Michael Schumacher's Decision Not To Return to F1 Really as Honest as it Seems?

Leo EvansContributor IAugust 13, 2009

BARCELONA, SPAIN - FEBRUARY 25:  Michael Schumacher of Germany and Ferrari looks on from the pits during day one of the Formula One Testing at the Circuit de Catalunya on February 25, 2008 in Barcelona, Spain.  (Photo by Ryan Pierse/Getty Images)

As soon as I heard the rumor that Michael Schumacher might return to Formula One in place of injured Felipe Massa, my first reaction was, "Not a hope on earth."


In my opinion, there was no way that he would be physically fit enough to drive a Formula One car, especially when one considers that he had been in a motorcycle accident in February that required hospital treatment.


The accident he suffered affected Schumacher's neck, the most important part of any race car driver’s body, the part of the body that feels all of the G forces of a Formula One Car, and the part of the body that Formula One drivers focus on the most.


In my opinion, there is no way that a man of Schumacher’s quality, experience, and knowledge would have thought he would have been able to drive.


He claims to have made the decision because of "team loyalty." That phrase can mean absolutely anything.


It can range from, "I was forced to by the team" to, "I felt guilty" or even, "We needed to attract some positive attention."


Personally, I was skeptical right from the start. As soon as I first read the rumor that he may be returning, I thought something suspicious was going on.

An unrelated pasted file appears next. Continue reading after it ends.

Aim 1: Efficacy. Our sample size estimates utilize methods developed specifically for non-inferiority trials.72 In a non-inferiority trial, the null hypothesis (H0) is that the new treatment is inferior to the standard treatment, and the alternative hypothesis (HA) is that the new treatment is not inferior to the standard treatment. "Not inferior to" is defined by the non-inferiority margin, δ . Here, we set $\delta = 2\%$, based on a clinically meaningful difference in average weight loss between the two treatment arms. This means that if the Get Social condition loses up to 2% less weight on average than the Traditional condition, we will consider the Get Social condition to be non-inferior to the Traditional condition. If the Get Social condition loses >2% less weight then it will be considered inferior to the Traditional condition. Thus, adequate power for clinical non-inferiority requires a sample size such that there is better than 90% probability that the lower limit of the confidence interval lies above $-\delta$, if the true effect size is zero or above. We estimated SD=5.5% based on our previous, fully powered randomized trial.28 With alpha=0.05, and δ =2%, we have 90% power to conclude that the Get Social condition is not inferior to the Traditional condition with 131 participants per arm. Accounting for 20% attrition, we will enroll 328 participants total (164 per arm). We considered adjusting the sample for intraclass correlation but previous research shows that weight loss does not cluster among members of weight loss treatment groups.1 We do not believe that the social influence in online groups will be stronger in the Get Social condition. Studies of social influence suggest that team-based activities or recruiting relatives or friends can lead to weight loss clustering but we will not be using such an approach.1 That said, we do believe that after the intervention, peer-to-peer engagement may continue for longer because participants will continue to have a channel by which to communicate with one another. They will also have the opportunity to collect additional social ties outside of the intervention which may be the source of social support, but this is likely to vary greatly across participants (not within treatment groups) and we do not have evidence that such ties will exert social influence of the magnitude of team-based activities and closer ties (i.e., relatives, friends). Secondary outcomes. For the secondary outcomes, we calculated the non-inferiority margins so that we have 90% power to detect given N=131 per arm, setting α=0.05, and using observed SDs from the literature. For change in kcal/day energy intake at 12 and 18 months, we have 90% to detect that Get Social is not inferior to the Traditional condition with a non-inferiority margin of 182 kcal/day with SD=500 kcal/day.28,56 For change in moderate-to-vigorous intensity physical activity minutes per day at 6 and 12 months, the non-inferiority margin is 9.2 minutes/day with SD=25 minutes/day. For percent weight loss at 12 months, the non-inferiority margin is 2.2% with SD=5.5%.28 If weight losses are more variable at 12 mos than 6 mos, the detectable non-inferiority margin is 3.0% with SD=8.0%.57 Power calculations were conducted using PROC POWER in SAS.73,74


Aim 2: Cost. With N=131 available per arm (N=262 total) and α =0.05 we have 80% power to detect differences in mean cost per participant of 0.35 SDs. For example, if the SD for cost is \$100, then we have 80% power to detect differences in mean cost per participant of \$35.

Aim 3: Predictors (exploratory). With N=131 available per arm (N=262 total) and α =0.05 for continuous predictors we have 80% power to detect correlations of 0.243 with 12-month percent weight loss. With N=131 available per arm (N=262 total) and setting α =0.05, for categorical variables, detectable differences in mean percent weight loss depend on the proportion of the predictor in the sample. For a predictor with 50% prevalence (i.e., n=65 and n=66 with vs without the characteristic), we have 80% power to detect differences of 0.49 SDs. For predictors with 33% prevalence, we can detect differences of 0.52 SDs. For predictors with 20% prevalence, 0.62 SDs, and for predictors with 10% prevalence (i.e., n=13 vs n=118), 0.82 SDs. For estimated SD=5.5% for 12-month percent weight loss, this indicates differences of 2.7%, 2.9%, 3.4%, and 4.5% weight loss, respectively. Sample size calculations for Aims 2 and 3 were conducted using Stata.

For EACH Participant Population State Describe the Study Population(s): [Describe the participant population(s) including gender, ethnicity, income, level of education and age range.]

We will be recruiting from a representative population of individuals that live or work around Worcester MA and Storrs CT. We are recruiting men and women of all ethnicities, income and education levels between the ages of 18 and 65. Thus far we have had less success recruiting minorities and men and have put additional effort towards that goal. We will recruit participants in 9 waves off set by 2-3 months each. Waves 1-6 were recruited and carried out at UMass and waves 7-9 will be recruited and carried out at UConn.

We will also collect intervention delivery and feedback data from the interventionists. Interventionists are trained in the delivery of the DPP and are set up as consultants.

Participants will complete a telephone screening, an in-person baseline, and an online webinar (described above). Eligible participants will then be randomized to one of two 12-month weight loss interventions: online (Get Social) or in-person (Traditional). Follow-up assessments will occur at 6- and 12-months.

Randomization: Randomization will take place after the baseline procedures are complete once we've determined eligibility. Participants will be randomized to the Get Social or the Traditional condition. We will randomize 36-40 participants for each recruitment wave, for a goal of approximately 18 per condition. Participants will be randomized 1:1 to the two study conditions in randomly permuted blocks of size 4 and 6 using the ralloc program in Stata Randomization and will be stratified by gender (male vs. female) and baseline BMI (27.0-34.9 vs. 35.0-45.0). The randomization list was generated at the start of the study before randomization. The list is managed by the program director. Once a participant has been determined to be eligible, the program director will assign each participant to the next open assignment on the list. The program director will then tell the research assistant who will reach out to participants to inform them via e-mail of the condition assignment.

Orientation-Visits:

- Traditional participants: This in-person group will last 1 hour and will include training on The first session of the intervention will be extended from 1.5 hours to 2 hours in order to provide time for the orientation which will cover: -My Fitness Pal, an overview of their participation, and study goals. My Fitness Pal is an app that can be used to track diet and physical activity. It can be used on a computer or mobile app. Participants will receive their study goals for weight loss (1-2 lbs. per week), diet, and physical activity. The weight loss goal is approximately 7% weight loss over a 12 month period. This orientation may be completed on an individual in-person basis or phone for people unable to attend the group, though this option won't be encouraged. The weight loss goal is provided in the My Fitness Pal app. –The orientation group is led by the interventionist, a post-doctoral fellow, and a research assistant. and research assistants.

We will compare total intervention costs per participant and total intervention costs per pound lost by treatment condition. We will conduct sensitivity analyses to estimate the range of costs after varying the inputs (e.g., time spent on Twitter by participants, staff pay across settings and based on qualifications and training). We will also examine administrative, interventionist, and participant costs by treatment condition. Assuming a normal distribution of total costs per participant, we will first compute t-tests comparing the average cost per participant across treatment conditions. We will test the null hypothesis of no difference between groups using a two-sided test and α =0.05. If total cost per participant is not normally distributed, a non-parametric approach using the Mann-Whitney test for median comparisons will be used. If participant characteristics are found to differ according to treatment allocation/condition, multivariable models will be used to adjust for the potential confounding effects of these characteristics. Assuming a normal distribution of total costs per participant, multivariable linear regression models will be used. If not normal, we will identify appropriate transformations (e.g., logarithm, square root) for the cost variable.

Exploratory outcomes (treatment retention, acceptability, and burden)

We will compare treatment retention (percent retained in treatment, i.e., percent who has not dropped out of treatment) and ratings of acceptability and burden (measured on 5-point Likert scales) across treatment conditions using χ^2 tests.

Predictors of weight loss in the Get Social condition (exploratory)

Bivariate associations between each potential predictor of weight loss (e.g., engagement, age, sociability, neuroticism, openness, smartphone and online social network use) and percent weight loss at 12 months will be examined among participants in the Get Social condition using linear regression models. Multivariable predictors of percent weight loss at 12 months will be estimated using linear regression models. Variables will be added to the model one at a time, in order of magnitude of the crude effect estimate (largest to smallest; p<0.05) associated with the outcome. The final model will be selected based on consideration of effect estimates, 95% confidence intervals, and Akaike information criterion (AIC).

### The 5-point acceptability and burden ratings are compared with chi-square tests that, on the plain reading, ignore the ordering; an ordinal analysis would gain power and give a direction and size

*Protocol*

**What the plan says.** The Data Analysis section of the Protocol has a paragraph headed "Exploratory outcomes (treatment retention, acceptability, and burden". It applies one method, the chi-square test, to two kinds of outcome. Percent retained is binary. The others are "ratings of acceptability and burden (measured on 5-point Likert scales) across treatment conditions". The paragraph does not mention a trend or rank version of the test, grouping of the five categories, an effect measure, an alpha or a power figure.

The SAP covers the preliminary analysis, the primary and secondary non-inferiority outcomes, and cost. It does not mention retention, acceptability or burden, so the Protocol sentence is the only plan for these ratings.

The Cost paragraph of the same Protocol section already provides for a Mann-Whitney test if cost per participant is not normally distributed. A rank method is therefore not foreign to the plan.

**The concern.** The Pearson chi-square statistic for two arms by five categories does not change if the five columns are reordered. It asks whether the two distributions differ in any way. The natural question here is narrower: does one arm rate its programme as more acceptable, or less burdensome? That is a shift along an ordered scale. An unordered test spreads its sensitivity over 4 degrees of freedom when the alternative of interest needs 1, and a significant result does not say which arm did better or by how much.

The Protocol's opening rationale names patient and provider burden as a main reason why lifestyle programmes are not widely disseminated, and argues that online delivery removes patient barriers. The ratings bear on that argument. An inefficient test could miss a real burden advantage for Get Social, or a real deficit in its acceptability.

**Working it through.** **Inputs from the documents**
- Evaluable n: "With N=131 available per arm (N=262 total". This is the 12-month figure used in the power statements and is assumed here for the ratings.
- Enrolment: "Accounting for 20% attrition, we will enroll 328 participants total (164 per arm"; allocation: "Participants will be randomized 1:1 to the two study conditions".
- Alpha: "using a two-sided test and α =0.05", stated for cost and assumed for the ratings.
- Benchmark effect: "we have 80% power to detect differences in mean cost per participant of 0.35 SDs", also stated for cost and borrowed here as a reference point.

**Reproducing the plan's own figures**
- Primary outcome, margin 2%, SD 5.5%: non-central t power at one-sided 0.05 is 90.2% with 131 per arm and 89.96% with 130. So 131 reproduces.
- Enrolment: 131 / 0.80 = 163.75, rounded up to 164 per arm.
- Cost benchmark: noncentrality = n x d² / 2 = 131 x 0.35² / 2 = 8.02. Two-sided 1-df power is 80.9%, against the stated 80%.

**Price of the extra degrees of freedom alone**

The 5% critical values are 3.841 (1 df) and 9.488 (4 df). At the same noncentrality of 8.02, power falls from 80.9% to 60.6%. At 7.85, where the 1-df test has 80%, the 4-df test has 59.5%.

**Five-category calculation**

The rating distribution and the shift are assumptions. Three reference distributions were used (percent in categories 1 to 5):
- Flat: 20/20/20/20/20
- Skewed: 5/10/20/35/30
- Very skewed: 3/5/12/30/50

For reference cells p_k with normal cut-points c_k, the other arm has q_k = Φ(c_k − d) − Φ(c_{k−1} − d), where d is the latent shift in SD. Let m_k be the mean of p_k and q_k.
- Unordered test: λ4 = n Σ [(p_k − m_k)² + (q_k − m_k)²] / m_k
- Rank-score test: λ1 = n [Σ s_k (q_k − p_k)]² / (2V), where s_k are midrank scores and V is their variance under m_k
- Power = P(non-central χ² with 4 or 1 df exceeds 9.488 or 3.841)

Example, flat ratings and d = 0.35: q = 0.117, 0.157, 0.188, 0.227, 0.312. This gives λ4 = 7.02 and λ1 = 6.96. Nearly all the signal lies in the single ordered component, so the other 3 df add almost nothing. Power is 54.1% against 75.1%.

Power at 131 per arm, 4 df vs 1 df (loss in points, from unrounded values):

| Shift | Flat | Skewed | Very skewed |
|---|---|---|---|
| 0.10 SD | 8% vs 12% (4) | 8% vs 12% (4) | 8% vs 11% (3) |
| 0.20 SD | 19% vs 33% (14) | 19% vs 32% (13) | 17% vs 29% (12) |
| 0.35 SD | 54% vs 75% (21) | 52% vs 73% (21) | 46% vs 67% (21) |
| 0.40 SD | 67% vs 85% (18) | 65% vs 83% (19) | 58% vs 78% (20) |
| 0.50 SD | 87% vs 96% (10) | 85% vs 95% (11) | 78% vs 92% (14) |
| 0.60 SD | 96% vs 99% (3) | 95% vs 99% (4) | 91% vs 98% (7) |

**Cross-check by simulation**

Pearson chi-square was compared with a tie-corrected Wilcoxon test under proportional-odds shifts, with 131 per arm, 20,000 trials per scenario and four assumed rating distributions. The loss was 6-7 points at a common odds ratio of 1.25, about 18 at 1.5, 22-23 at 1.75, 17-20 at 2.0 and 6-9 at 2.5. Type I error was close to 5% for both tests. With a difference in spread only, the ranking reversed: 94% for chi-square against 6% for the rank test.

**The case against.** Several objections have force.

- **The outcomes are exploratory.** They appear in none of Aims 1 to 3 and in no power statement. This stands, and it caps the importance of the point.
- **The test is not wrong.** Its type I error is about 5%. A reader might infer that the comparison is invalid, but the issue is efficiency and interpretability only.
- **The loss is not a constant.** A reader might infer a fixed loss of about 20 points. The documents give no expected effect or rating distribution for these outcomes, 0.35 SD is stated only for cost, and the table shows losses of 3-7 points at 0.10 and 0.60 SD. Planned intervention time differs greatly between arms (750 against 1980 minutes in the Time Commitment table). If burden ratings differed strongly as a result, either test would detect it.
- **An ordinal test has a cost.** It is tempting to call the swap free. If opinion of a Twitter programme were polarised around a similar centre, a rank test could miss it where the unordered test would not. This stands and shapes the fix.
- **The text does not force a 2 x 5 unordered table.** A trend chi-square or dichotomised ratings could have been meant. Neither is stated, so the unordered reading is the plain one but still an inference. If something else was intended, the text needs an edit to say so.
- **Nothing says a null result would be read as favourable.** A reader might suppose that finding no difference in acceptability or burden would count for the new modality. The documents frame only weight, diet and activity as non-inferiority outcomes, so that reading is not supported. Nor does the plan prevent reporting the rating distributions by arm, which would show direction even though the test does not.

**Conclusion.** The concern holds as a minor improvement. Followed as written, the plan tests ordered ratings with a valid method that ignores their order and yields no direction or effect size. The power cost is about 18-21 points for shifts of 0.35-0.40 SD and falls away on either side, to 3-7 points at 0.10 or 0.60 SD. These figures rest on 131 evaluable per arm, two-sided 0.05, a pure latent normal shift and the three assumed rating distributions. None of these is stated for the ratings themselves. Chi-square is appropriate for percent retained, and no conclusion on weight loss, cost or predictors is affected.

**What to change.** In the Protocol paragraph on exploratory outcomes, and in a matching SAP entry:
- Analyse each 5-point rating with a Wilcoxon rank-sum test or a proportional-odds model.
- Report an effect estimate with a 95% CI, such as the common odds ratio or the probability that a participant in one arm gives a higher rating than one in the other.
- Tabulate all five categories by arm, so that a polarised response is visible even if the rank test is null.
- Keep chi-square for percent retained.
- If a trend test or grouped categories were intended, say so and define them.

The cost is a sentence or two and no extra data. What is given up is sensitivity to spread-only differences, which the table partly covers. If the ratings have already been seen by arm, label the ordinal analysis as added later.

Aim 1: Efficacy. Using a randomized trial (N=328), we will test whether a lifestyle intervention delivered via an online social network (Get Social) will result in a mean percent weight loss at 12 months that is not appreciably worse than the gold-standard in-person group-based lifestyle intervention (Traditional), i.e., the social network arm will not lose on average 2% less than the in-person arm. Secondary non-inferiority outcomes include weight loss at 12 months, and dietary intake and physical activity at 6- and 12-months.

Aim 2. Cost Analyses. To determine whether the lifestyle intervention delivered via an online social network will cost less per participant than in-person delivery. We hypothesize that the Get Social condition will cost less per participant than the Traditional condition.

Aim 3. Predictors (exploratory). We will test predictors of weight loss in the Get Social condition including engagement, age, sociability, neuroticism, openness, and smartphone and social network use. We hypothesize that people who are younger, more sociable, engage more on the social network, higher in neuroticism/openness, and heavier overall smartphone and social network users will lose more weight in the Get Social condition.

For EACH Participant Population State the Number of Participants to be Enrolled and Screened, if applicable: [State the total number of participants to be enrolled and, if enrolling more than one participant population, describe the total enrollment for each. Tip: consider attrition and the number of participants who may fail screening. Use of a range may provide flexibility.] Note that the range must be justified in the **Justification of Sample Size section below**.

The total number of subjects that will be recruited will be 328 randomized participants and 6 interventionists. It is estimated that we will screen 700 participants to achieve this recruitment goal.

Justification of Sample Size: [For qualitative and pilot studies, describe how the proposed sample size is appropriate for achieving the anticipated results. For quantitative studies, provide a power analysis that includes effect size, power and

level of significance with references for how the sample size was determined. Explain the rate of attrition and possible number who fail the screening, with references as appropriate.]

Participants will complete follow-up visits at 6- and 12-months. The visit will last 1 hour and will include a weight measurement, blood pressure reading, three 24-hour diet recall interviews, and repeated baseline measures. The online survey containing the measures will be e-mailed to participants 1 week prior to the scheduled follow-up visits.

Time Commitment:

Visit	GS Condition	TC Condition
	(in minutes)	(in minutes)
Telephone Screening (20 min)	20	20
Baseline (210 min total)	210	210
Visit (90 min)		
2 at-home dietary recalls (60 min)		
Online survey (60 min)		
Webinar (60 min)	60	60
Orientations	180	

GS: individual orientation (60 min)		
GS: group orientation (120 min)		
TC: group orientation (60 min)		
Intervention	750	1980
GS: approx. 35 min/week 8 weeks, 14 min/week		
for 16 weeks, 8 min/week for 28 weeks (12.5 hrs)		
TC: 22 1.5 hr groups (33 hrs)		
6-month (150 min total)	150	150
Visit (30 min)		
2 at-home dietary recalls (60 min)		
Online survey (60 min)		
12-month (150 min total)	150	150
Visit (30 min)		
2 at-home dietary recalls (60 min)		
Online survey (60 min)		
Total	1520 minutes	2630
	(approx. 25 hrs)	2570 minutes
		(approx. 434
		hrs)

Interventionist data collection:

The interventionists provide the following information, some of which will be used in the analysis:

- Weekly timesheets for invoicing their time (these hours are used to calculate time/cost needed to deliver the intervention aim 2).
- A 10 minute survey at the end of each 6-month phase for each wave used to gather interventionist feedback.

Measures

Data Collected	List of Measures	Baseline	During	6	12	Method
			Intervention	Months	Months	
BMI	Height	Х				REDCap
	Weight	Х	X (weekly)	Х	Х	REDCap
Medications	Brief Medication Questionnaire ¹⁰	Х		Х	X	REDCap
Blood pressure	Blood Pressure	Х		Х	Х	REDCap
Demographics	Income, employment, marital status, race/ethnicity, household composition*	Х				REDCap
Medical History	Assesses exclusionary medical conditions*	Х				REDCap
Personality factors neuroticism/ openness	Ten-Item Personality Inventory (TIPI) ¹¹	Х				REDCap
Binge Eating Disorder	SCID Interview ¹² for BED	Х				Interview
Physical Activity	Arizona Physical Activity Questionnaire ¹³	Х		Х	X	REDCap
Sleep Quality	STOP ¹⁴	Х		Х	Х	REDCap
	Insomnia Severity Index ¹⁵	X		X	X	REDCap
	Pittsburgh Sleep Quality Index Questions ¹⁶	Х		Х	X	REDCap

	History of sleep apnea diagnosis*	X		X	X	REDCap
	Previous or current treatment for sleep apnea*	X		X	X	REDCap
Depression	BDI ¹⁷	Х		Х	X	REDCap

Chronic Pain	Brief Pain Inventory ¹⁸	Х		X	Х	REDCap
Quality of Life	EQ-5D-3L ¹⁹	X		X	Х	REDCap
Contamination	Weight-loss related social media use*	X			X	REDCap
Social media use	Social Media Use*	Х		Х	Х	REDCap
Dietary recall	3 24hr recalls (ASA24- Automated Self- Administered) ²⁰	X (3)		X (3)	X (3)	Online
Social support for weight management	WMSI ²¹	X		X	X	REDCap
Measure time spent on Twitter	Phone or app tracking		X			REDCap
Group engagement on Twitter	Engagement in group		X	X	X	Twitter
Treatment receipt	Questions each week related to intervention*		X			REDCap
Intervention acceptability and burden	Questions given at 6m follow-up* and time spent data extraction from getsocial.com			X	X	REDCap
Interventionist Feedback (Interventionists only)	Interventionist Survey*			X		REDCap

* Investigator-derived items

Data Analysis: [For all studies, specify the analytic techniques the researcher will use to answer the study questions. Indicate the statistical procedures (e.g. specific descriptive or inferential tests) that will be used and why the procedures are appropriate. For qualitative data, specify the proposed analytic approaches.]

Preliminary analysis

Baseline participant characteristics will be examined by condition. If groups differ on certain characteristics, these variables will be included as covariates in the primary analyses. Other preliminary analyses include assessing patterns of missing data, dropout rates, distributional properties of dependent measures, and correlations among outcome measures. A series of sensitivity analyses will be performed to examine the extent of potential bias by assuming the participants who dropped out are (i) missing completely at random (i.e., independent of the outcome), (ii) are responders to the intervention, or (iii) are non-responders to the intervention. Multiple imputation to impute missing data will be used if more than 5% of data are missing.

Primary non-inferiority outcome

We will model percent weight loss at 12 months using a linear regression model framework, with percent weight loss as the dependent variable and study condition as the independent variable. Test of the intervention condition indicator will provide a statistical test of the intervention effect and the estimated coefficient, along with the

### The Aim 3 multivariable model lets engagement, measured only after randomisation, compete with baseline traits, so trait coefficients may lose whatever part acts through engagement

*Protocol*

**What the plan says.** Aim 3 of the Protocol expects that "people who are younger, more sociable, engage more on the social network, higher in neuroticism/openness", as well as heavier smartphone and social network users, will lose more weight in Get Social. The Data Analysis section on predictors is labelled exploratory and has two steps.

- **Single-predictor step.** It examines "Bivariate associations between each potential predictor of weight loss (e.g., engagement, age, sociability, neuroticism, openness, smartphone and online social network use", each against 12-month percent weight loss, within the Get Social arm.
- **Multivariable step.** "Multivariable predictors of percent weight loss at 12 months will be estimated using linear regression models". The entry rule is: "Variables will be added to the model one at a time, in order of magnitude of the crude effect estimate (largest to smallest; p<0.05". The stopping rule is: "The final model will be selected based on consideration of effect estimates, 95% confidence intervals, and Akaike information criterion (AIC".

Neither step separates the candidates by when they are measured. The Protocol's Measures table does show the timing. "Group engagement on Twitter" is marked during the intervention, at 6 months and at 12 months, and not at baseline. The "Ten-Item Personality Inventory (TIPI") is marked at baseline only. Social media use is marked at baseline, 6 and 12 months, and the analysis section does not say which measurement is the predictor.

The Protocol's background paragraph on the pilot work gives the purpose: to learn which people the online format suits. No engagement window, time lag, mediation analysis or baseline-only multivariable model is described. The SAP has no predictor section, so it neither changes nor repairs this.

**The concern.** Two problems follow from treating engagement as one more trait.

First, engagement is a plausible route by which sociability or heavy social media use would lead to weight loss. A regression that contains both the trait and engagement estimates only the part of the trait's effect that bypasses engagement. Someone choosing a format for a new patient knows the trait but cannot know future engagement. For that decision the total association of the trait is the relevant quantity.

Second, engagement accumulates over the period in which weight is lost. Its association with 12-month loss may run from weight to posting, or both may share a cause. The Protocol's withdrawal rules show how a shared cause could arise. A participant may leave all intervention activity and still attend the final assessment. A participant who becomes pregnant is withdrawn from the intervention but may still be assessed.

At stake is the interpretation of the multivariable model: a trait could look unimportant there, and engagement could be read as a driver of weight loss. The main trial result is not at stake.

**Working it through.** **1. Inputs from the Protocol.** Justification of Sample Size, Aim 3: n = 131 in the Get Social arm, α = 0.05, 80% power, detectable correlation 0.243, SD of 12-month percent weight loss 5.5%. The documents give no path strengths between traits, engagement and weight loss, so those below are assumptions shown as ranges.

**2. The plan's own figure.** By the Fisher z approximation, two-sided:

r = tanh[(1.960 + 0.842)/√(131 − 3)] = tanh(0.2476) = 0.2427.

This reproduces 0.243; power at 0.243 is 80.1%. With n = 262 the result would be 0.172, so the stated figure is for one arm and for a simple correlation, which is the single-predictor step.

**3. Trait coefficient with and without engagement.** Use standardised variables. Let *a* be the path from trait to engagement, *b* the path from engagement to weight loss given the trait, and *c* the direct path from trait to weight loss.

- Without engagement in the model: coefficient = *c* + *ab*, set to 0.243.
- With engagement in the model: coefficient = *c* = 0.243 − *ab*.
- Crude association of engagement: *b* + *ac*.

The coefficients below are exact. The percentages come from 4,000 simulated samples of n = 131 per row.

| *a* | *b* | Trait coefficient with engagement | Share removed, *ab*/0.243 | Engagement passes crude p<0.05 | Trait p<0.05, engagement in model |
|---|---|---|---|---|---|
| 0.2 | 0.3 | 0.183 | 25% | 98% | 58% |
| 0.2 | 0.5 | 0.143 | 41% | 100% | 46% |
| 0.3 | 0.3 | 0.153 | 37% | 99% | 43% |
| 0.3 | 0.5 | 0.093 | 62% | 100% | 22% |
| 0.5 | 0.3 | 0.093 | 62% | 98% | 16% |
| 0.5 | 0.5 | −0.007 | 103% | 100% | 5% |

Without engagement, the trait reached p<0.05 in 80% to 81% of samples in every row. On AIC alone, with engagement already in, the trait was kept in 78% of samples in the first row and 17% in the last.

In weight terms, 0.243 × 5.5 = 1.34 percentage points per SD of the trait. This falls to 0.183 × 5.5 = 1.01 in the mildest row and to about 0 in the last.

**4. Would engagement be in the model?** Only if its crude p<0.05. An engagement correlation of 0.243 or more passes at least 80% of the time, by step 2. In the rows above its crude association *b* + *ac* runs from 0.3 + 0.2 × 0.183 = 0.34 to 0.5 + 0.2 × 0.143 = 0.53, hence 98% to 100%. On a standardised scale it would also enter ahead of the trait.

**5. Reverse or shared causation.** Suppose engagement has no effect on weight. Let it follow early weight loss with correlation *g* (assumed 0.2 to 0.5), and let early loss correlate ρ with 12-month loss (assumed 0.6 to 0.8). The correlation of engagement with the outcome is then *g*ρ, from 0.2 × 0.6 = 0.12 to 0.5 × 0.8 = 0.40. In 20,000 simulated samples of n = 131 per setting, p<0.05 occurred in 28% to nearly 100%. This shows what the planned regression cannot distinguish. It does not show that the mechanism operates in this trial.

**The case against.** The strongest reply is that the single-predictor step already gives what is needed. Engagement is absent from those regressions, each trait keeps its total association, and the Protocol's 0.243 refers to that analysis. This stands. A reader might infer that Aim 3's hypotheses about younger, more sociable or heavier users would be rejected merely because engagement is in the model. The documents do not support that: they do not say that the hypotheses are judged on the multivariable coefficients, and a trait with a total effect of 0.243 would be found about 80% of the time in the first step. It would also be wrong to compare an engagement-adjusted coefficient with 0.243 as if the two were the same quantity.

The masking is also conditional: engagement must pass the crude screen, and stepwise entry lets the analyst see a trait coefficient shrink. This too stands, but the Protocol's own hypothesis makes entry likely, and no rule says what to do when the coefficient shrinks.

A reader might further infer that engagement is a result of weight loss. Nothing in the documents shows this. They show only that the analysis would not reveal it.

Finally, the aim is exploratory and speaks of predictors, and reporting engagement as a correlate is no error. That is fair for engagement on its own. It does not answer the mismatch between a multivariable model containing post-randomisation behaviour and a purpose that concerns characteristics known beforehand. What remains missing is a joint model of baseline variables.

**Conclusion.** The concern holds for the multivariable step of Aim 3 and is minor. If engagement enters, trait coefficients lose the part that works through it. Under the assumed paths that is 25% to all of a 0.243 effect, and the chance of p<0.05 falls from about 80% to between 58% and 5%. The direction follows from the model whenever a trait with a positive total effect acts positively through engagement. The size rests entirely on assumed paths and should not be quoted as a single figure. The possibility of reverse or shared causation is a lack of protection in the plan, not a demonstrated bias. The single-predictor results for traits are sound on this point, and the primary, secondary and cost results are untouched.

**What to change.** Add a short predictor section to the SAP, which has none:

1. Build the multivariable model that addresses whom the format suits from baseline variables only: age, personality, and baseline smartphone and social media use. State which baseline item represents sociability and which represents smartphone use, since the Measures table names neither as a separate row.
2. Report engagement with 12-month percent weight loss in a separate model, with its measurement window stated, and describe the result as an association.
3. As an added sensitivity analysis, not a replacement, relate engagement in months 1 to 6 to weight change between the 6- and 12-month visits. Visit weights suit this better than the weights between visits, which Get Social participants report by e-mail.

The next two races on the Formula One calendar, Valencia and Spa Francorchamps, had been struggling with ticket sales. As soon as Ferrari announced that Schumacher would be taking over from Massa, tickets for the races starting selling like hot cakes.


The European Grand Prix ticket sold out less than two weeks after the announcement and tickets for Spa were selling very quickly as well.


I recently checked the prices for these races and they were ridiculously high. A Sunday pass for a grandstand at Spa is over £350 per person. And that's only the price for the Sunday race ticket—not the flights, not the hotel, not even qualifying or practice!


Millions of pounds will be spent at these two venues. Both were struggling before the "Schumacher Announcement," but now both races will be sellouts.


Looking at all this information, I believe that Schumacher, Ferrari, and the Grand Prix organizers all knew he wouldn't be able to race.


The Grand Prix organizers and Ferrari saw an opportunity to make a quick buck from the horrific Massa incident by selling hundreds of thousands of pounds worth of tickets and Ferrari and Schumacher merchandise instead of giving a young, up-and-coming driver a chance to show his skills.


There is, in my opinion, no way on earth that this was not a publicity stunt.